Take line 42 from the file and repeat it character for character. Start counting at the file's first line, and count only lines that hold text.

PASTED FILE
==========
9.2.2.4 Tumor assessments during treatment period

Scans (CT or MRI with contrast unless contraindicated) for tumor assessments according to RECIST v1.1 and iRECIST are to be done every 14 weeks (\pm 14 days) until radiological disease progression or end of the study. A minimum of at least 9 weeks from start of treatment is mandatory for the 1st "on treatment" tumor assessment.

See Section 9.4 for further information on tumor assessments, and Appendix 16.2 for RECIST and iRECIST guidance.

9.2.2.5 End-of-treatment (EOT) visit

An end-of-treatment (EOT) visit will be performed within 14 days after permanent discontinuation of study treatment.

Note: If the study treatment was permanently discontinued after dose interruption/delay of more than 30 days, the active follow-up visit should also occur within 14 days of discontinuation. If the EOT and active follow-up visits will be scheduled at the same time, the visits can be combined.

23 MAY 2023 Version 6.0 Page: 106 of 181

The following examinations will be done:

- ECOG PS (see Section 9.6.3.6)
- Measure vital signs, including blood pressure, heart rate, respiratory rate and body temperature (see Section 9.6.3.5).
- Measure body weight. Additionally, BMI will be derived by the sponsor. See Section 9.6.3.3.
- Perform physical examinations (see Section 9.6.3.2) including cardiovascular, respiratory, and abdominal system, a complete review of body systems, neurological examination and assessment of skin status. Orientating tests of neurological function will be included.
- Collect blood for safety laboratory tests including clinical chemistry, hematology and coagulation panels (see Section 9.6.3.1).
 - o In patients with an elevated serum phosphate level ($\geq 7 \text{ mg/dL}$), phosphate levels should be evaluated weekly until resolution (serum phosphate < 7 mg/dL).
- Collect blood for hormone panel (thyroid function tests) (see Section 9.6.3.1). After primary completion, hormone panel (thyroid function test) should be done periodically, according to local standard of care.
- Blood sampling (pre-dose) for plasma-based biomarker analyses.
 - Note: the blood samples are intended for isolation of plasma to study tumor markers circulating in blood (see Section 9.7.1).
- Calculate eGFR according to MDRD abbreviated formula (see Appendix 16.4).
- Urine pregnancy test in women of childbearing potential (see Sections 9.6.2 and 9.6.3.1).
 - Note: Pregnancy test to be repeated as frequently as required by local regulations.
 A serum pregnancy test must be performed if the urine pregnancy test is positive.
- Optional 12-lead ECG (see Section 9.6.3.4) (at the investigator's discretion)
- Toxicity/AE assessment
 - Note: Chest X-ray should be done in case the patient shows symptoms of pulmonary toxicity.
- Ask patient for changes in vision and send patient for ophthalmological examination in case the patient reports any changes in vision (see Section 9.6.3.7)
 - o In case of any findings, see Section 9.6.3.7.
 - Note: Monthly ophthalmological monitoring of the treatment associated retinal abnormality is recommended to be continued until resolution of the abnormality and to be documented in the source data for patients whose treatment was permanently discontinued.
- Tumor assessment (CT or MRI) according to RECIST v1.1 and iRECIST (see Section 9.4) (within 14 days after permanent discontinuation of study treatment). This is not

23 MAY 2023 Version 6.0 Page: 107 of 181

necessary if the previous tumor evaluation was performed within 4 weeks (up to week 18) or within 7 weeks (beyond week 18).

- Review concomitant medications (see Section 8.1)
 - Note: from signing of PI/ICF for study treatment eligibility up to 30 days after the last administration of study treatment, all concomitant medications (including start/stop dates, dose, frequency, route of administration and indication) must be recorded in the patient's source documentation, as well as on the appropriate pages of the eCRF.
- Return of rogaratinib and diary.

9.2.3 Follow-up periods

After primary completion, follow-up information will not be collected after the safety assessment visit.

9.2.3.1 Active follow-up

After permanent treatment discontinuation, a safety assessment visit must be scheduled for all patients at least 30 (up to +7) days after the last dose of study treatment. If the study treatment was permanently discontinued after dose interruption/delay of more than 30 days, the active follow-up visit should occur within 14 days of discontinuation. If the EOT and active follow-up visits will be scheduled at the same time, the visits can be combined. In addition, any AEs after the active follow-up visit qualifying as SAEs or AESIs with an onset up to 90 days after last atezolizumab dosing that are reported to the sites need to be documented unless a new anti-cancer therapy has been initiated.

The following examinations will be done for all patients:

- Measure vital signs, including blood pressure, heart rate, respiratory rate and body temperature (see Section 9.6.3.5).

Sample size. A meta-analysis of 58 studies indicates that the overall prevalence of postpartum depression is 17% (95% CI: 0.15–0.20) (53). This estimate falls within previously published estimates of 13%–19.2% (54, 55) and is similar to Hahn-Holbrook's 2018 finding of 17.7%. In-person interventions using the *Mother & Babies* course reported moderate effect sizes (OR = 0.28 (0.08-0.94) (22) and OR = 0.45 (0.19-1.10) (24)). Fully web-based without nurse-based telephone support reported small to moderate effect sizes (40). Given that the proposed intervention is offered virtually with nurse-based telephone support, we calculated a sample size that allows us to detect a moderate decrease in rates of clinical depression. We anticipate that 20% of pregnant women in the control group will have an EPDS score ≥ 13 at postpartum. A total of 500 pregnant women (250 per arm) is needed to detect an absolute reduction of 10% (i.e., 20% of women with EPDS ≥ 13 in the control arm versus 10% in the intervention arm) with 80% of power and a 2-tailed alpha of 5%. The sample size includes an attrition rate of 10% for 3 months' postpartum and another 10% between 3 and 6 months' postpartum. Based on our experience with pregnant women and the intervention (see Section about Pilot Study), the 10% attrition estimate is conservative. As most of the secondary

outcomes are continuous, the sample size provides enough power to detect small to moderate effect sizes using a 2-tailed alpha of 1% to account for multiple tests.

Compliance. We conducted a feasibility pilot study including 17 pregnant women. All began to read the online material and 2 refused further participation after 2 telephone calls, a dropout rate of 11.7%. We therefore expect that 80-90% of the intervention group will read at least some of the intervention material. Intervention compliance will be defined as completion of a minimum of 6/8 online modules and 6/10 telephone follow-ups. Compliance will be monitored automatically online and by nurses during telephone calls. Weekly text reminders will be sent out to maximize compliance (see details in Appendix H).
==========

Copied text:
Compliance. We conducted a feasibility pilot study including 17 pregnant women. All began to read the online material and 2 refused further participation after 2 telephone calls, a dropout rate of 11.7%. We therefore expect that 80-90% of the intervention group will read at least some of the intervention material. Intervention compliance will be defined as completion of a minimum of 6/8 online modules and 6/10 telephone follow-ups. Compliance will be monitored automatically online and by nurses during telephone calls. Weekly text reminders will be sent out to maximize compliance (see details in Appendix H).